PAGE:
Mitigating Odors from Agricultural Facilities: A Review of Literature Concerning Biofilters
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This article reviews literature on biofilter research both in laboratories and at confined livestock facilities. The purpose is to give an up-to-date review of biofilters used to mitigate of odors and volatile organic compounds (VOCs) from agricultural facilities using biofilters. More specifically the article addresses: 1) Factors concerned in design and operation of biofilters such as media property, empty bed residence time, media moisture measurement and control, microbial ecology, construction, and operation cost; and 2) Biofilter performance such as odor/VOC reduction efficiency (RE), and air pressure drop. Lab-scale, pilot-scale, and full-scale biofilter studies were reviewed. Biofilter design and odor/VOC REs were summarized in tables for easy reference and for a perspective on the current state of the art. The relationship between the biofilter configuration/operation factors and biofiter performance was discussed. This literature study indicates: 1) Biofilters can be used as an effective technology for reducing odor/VOC emissions from animal facilities (RE up to 99% for odor and up to 86% for 16 odorous VOCs reported); 2) The three most important factors effecting biofilter performance are packing media, media moisture content, and empty bed residence time; 3) Removal efficiency, air pressure drop, and construction/operation cost are three parameters of concern when a biofilter is installed and operated; and 4) Further studies such as developing precise media moisture measurement and control technologies, bacterial structure, and long time full-scale biofilter tests are needed to better understand the biofiltration process and improve biofilter applications for agriculture.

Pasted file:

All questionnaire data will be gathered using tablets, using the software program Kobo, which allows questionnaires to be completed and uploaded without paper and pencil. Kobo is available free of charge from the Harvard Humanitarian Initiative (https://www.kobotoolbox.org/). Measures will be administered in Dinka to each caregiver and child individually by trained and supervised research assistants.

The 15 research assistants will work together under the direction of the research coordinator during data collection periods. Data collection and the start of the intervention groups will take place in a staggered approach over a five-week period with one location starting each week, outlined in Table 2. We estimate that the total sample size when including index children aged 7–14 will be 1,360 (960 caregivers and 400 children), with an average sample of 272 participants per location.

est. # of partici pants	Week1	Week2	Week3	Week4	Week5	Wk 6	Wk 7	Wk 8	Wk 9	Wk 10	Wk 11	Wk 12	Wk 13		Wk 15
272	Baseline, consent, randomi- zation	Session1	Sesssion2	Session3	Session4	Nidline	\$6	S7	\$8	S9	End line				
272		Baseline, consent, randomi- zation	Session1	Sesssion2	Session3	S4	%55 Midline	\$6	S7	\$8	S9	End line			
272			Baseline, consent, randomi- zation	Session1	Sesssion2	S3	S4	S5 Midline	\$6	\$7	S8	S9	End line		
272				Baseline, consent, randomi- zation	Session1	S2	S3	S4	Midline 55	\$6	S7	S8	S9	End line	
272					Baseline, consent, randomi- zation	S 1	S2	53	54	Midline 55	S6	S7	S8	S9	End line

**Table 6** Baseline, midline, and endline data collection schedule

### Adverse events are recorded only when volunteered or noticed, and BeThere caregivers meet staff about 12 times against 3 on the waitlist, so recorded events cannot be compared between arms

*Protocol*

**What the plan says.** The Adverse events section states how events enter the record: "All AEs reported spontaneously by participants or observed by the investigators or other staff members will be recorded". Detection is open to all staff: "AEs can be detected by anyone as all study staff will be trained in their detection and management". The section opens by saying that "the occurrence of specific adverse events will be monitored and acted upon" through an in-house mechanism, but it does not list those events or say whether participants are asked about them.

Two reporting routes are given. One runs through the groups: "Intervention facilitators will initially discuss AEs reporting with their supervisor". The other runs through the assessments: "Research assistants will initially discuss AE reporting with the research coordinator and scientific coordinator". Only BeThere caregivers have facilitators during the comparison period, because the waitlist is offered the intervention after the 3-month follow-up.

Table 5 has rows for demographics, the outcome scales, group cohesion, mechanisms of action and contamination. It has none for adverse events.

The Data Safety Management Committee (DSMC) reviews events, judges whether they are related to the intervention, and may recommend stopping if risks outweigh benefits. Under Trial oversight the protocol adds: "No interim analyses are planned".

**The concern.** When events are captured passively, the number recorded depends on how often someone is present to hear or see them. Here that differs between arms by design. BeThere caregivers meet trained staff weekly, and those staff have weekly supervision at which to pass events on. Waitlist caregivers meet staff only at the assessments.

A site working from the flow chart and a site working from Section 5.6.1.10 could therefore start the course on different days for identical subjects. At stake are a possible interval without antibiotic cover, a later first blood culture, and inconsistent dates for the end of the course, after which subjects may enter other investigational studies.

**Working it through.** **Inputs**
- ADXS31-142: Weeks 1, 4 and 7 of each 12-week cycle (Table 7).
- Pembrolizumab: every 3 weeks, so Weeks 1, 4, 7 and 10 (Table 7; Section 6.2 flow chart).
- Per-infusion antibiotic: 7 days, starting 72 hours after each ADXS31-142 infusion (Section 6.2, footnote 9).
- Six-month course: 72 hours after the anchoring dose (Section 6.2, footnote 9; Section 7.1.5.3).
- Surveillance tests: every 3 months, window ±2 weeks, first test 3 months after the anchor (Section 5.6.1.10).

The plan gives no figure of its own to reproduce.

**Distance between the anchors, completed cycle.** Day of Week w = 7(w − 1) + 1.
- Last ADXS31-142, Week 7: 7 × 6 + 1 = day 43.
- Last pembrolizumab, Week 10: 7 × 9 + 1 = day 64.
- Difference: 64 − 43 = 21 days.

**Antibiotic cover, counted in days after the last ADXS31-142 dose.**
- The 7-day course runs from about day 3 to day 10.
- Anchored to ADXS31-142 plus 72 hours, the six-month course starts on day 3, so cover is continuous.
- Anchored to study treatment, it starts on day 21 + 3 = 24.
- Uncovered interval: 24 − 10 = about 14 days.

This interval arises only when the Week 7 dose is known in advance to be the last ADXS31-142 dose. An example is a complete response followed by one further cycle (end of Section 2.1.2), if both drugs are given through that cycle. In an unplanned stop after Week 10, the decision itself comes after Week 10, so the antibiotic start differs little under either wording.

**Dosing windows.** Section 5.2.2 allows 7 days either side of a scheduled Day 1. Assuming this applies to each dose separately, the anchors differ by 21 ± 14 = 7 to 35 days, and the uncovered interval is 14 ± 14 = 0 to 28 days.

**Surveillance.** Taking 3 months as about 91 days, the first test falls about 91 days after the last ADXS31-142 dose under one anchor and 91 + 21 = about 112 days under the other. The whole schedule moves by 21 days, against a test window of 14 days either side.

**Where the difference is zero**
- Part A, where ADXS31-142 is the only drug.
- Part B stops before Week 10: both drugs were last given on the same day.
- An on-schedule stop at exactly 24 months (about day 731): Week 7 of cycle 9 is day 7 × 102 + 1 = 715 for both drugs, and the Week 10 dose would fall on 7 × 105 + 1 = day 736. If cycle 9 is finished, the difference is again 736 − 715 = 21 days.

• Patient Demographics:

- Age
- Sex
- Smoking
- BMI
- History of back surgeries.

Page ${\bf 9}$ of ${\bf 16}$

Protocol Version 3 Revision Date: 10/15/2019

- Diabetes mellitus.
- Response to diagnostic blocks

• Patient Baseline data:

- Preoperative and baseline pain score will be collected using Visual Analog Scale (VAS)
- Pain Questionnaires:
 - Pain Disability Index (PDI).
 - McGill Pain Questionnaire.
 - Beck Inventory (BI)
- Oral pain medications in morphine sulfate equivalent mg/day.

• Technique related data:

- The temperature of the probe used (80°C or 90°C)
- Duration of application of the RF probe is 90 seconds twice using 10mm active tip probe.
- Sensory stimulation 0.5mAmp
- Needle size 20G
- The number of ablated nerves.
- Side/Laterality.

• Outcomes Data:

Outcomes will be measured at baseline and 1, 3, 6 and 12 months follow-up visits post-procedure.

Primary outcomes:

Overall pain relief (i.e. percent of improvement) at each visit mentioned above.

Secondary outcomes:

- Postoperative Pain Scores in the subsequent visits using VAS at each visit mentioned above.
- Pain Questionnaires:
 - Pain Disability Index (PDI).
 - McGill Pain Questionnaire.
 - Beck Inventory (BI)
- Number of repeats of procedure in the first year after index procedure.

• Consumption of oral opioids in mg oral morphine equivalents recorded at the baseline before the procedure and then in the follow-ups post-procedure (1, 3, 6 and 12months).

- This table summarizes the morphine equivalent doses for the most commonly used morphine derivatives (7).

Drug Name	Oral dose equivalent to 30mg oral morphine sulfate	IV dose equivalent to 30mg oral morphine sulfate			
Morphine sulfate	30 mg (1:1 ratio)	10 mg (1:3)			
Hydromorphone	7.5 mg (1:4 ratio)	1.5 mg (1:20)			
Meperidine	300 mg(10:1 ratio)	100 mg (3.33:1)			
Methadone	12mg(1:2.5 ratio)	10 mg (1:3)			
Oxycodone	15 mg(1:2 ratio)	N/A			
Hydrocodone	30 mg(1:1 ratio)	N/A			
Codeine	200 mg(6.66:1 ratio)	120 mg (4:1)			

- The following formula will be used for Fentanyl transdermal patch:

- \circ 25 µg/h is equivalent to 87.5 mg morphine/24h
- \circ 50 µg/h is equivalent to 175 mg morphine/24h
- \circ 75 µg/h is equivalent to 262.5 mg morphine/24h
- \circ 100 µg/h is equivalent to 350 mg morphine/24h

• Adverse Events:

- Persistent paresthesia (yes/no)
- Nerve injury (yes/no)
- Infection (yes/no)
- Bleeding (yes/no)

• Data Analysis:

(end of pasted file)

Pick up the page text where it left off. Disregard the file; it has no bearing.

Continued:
This article is from Applied Engineering in Agriculture 25, no. 5 (2009): 751–766.